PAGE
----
Six months after establishing Studio -Gram with Dave Bickmore, Graham Charbonneau was browsing an architecture blog when he came across a post titled “25 Things Not To Do When Starting Your Own Architecture Practice”. Laughing, “We’d already done 23,” he recalls. “And to this day, I don’t know if it was a bad article or if we just got lucky.” Five years later and it’s pretty obvious luck has nothing to do with the small, Adelaide-based architecture practice’s success. Yes, their timing couldn’t have been better and they were certainly in the right place to make the kind of impact they did. But the friends and business partners – who met while studying architecture at the University of South Australia after Graham relocated from a small town near Montreal – simply produce outstanding work, with a freshness that has reinvigorated Adelaide’s design landscape and contributed to the broader dialogue on a national design identity.
They decided very early on in the friendship they were going to do something post-graduation and actually began working together before that date. In the fourth year, they developed a series of units for a local caravan park under the name Grad and also designed Norwood House. However, it wasn’t until Graham was engaged to renovate Hotel Harry in Sydney’s Surry Hills in 2014 and he asked Dave (who was working at HASSELL at the time) to join him that they made it official.
Their practice is defined by a desire to avoid a one-size-fits-all design approach and they pride themselves on being able to elaborate on a client’s ideas and deliver them with clear resolve. The thought of cultivating a signature style doesn’t appeal to either of them because it’s all about giving people what they want, rather than being prescriptive. “This particularly reassures our Adelaide commercial sector clients in that we’re not repeating the same aesthetic over and over,” says Dave, who grew up in South Australia’s Riverland. “We’re not delivering another Osteria Oggi or Abbots & Kinney and it’s important for them to know that for the sake of the studio’s longevity.”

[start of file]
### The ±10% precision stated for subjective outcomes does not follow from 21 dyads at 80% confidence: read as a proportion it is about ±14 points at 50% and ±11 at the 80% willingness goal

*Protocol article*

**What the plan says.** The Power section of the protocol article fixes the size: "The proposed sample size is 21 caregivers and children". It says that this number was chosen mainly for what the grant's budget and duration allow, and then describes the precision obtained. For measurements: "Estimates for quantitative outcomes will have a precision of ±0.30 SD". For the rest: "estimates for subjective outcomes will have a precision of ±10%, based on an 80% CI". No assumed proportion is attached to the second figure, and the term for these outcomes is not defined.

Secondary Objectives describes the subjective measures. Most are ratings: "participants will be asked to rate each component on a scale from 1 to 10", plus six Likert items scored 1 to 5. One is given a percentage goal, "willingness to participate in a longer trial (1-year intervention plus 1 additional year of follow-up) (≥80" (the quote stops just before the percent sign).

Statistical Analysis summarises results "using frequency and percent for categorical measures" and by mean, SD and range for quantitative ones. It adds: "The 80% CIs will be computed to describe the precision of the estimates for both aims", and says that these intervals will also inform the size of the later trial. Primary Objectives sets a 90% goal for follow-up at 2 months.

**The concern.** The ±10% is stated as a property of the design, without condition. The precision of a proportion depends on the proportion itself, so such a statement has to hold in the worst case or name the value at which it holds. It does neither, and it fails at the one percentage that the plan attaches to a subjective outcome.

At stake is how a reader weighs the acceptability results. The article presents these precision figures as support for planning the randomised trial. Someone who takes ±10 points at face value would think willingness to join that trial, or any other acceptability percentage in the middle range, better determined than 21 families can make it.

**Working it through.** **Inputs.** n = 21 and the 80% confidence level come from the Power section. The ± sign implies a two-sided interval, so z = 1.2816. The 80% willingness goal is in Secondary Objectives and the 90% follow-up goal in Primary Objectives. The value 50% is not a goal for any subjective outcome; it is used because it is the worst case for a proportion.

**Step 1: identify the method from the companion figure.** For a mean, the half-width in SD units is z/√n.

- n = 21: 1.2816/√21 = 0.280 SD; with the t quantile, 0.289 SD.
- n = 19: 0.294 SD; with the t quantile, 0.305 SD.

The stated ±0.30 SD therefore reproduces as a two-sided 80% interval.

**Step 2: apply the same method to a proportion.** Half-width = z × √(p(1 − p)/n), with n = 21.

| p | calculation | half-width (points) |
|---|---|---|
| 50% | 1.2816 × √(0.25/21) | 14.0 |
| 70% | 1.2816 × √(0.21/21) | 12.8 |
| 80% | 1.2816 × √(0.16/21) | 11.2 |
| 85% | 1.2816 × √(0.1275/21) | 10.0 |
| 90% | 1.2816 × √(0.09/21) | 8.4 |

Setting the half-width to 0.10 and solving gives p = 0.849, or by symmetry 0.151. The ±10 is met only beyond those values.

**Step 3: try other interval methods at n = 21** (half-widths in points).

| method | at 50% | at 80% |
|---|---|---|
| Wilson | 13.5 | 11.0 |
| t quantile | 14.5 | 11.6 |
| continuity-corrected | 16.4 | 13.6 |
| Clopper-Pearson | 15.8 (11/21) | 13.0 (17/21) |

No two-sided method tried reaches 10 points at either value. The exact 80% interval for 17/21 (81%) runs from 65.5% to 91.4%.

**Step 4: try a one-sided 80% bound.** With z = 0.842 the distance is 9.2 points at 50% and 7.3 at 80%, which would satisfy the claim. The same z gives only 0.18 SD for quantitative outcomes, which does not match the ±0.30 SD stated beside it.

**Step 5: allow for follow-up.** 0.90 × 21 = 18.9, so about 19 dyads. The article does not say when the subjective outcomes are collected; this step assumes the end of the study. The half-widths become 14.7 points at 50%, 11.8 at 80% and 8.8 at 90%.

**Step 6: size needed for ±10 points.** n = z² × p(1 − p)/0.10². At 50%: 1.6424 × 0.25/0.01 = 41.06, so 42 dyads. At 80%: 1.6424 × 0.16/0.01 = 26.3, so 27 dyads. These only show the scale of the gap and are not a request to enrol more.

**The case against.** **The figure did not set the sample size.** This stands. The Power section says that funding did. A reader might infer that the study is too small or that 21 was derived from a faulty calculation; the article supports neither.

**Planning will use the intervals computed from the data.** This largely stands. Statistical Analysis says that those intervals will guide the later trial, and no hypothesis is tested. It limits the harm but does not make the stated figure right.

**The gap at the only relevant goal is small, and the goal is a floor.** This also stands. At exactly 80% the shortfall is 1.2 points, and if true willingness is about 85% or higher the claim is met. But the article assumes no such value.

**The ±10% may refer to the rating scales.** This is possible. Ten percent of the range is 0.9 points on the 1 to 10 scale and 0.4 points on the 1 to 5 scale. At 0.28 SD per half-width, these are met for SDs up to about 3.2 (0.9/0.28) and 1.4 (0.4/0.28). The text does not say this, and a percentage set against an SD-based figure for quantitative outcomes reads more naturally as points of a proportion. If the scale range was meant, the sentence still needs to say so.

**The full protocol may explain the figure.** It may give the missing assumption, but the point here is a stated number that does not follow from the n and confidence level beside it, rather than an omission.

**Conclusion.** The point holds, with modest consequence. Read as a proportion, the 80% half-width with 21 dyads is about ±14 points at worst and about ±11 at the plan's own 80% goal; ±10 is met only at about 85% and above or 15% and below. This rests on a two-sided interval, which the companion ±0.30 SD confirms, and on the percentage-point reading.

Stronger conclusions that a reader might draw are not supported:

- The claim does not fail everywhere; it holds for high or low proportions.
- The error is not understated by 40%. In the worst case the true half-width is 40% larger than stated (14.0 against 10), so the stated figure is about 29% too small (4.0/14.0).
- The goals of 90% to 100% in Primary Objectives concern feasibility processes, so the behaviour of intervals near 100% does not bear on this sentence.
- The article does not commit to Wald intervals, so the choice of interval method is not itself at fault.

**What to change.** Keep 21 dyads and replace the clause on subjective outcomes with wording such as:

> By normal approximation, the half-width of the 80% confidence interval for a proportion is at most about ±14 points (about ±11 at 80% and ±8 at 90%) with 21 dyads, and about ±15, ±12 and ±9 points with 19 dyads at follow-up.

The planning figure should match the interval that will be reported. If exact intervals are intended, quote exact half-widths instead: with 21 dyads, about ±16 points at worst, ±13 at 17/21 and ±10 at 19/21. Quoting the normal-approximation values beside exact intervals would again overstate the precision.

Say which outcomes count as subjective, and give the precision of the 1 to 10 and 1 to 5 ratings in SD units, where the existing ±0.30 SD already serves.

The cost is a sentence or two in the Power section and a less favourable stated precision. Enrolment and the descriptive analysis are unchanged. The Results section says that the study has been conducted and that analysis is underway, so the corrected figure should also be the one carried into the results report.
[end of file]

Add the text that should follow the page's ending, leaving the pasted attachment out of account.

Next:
In many ways, these two projects are the perfect example of what Studio -Gram does. The two eateries sit side by side on Pirie Street in the heart of Adelaide’s CBD and their fit-outs could not be more different. The former is an elegantly refined interpretation of the classic Italian piazza, while the latter is all angles, lines and dynamic configuration. But what’s apparent in both is a high level of craftsmanship and exquisite detailing and this can be found in their residential work too.
The practice’s first official residential project as Studio -Gram was a three-year labour of love completed in 2017. It resulted in the Millswood House extension, a bold volume distinct for the ‘cat’s ears’ profile of its roof and a robust material palette comprising timber, concrete and blackened steel. This project also stands as a punctuation mark in the studio’s portfolio; a quietly confident reminder of the diversity of their œuvre. As Graham explains, “I think Millswood House changed people’s perception of our practice because up until that point, we were largely recognised for our hospitality interiors. So this has been an opportunity for us to put our hand up and say we’re architects and these are our capabilities in this space.” They’ve also recently completed the restoration of a 1971 Woods Bagot house in Stonyfell, which allowed them to address a local example of Modernism with both sensitivity and playfulness. And an ambitious new build on a ruggedly challenging site at Port Willunga is currently in progress.